Postsynaptic muscarinic m2 receptors at cholinergic and glutamatergic synapses of mouse brainstem motoneurons

Authors

  • Zsolt Csaba,

    Corresponding author
    1. Université Paris Descartes, 75006 Paris, France
    2. Institut National de la Santé et la Recherche Médicale (INSERM), U686, 75006 Paris, France
    3. Institut National de la Santé et la Recherche Médicale (INSERM), U676, 75019 Paris, France
    4. Université Paris Diderot, Sorbonne Paris Cité, UMR676, 75019 Paris, France
    • INSERM U676, Hôpital Robert Debré, 48 Boulevard Sérurier, 75019 Paris, France
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  • Eric Krejci,

    1. Université Paris Descartes, 75006 Paris, France
    2. Institut National de la Santé et la Recherche Médicale (INSERM), U686, 75006 Paris, France
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  • Véronique Bernard

    1. Université Paris Descartes, 75006 Paris, France
    2. Institut National de la Santé et la Recherche Médicale (INSERM), U686, 75006 Paris, France
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Abstract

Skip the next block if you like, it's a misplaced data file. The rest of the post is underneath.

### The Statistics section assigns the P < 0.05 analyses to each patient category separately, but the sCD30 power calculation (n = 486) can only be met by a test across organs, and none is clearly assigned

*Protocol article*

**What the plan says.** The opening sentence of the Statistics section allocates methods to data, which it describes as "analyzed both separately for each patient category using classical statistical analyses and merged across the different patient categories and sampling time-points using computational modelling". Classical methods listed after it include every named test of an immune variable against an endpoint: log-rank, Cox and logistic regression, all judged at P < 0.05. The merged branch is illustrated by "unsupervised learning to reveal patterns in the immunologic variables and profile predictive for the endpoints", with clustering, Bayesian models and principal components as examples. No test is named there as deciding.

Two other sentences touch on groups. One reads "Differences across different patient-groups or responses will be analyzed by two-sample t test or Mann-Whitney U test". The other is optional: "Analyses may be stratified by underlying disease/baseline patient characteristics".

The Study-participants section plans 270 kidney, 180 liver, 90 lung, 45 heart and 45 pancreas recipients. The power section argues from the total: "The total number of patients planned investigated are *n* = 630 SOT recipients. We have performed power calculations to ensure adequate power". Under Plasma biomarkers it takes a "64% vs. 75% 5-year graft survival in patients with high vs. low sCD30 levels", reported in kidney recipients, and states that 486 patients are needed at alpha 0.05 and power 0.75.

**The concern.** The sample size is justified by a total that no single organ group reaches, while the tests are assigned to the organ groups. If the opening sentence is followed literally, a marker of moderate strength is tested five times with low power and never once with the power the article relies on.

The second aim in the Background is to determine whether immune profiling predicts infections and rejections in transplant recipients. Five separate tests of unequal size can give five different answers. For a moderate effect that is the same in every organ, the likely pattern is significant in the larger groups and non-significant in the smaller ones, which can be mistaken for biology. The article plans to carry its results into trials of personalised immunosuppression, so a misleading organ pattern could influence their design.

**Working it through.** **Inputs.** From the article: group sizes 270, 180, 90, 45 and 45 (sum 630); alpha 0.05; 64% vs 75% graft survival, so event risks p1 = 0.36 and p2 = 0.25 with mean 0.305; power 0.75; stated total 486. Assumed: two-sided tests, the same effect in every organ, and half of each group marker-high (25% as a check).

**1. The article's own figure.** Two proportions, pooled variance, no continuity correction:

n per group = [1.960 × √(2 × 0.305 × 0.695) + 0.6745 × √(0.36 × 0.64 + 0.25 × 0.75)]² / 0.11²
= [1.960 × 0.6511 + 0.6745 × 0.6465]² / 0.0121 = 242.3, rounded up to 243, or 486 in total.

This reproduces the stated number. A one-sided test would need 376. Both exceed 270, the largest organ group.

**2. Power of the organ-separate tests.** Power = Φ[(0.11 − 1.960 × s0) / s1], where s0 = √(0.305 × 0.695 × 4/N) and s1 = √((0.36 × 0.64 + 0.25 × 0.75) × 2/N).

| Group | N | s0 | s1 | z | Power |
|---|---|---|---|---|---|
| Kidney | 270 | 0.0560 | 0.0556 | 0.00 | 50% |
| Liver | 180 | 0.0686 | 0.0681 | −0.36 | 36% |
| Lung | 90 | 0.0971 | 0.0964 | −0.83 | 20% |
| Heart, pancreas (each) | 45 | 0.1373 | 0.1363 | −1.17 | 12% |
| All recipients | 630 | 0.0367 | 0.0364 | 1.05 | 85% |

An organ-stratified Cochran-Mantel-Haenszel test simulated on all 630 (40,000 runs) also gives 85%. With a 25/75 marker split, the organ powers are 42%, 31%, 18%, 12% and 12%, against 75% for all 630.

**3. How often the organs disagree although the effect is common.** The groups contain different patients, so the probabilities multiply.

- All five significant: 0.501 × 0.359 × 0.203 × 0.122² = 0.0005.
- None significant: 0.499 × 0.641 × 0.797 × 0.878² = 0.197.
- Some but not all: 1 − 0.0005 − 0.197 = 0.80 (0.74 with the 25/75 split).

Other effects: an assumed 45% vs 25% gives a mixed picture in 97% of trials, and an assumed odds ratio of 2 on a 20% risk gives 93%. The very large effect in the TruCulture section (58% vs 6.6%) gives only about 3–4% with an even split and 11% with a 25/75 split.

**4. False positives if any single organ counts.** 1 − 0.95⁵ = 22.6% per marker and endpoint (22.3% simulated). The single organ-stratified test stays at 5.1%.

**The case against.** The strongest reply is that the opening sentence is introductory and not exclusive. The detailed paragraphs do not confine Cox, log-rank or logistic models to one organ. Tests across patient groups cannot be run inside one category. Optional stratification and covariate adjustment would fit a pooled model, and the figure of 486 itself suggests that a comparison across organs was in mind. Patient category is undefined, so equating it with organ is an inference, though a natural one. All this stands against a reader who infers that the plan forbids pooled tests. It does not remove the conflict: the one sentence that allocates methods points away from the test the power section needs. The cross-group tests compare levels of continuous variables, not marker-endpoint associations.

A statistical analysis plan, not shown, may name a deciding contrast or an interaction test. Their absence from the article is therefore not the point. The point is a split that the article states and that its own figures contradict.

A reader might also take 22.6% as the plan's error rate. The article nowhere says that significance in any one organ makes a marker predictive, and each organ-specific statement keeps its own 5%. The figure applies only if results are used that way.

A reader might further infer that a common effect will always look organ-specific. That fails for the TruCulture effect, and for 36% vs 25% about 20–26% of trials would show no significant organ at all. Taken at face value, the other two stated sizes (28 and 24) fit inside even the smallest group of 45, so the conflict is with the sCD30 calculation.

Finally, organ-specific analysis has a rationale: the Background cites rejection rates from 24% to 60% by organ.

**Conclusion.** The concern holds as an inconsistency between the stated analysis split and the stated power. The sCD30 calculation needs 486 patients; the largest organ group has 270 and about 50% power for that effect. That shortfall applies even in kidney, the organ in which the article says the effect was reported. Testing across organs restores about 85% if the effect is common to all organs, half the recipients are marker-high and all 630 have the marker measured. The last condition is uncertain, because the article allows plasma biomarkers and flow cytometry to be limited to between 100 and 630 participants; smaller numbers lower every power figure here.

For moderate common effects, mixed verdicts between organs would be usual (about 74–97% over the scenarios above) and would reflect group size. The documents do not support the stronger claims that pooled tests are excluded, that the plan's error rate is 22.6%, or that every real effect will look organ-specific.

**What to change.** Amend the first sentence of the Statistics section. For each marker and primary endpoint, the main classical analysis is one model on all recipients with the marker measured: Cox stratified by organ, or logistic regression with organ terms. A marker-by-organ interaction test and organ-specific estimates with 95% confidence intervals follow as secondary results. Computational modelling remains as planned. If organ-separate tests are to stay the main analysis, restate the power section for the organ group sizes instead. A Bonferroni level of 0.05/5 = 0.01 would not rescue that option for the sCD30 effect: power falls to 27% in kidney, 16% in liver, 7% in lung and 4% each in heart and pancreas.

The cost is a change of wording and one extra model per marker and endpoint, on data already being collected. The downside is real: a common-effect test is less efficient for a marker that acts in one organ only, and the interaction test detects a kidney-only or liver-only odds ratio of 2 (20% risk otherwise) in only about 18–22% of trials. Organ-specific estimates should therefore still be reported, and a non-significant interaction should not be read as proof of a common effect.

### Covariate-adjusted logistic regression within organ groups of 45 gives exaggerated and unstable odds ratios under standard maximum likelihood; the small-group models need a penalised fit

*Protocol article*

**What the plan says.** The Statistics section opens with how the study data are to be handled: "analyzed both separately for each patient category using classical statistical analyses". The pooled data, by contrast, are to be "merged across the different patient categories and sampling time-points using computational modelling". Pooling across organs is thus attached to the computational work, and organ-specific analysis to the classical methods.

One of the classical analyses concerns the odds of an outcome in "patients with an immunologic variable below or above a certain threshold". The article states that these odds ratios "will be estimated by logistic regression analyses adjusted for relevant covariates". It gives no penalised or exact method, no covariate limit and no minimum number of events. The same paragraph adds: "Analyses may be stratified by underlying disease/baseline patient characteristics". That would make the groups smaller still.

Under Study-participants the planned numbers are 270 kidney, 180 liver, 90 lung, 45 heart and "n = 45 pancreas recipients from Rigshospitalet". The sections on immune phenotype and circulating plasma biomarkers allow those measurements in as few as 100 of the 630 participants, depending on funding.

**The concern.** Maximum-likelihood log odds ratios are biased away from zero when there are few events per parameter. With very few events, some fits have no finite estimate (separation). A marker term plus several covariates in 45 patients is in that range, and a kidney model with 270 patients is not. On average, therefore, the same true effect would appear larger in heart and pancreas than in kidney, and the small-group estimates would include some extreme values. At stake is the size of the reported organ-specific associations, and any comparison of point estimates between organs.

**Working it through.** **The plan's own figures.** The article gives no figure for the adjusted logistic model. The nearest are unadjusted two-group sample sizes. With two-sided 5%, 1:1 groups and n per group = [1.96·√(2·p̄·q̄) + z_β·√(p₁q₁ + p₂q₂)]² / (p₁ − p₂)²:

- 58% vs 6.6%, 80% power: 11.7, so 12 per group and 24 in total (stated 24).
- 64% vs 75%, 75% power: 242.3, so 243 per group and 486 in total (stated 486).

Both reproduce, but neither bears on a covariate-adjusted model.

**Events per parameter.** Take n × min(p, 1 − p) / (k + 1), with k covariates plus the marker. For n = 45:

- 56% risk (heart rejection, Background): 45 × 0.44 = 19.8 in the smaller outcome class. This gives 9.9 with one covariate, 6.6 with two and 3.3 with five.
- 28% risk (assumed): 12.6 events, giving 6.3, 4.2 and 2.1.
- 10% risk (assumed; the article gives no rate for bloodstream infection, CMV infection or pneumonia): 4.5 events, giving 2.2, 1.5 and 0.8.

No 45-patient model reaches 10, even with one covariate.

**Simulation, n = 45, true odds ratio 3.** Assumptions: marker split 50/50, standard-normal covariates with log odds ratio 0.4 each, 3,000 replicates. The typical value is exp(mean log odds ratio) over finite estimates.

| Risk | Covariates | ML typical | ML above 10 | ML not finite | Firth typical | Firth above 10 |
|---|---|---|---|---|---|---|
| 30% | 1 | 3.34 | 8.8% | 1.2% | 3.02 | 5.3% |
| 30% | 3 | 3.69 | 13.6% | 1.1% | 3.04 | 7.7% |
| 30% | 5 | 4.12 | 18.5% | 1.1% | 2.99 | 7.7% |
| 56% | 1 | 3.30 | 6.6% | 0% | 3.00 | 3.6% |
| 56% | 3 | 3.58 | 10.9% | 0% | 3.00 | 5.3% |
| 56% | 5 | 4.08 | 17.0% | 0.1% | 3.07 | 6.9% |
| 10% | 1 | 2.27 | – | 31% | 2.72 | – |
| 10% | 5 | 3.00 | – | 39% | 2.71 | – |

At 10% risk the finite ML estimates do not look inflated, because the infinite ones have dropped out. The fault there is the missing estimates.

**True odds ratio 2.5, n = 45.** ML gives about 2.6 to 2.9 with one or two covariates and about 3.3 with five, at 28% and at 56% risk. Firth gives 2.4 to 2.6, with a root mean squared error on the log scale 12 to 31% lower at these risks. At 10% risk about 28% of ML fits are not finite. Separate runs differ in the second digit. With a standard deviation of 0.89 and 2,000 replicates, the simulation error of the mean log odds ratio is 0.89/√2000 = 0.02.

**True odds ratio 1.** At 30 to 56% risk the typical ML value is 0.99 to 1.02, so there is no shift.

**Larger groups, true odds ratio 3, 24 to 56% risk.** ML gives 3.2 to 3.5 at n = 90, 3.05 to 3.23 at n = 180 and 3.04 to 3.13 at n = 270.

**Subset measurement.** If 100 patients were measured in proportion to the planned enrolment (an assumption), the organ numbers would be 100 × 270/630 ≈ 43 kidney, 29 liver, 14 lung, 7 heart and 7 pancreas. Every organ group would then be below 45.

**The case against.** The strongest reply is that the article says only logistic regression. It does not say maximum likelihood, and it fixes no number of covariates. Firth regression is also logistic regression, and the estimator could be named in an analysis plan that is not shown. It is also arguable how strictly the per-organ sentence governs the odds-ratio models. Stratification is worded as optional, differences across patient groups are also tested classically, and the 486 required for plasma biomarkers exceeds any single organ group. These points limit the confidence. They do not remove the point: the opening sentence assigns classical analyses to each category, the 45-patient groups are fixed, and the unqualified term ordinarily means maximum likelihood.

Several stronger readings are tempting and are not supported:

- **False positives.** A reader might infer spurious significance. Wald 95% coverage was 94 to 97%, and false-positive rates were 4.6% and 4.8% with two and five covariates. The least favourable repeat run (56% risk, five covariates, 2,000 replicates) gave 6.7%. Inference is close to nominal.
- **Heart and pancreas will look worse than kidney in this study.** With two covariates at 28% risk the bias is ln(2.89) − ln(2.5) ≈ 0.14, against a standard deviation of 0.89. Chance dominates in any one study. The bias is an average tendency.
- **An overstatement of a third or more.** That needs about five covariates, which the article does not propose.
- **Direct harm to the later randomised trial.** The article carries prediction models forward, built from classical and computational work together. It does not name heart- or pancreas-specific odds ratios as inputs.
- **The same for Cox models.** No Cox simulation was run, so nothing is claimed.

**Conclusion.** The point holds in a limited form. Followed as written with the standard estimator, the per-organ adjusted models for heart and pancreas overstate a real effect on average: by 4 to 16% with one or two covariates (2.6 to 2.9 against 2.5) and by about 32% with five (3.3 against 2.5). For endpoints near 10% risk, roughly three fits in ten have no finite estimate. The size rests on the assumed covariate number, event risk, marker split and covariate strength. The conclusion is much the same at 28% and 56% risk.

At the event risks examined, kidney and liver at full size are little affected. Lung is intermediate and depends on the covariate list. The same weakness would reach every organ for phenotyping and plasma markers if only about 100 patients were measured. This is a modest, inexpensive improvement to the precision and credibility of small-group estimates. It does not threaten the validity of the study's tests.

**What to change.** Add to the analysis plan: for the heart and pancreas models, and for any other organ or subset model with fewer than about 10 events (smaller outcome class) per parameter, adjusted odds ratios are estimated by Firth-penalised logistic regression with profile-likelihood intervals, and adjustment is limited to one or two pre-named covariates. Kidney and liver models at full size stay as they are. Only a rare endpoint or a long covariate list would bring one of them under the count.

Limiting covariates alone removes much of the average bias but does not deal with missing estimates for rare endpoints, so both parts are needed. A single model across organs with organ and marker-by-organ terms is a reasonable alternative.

In many brain areas, few cholinergic synapses are identified. Acetylcholine is released into the extracellular space and acts through diffuse transmission. Motoneurons, however, are contacted by numerous cholinergic terminals, indicating synaptic cholinergic transmission on them. The muscarinic m2 receptor is the major acetylcholine receptor subtype of motoneurons; therefore, we analyzed the localization of the m2 receptor in correlation with synapses by electron microscopic immunohistochemistry in the mouse trigeminal, facial, and hypoglossal motor nuclei. In all nuclei, m2 receptors were localized at the membrane of motoneuronal perikarya and dendrites. The m2 receptors were concentrated at cholinergic synapses located on the perikarya and most proximal dendrites. However, m2 receptors at cholinergic synapses represented only a minority (<10%) of surface m2 receptors. The m2 receptors were also enriched at glutamatergic synapses in both motoneuronal perikarya and dendrites. A relatively large proportion (20–30%) of plasma membrane–associated m2 receptors were located at glutamatergic synapses. In conclusion, the effect of acetylcholine on motoneuron populations might be mediated through a synaptic as well as diffuse type of transmission. J. Comp. Neurol. 521:2008–2024, 2013. © 2012 Wiley Periodicals, Inc.

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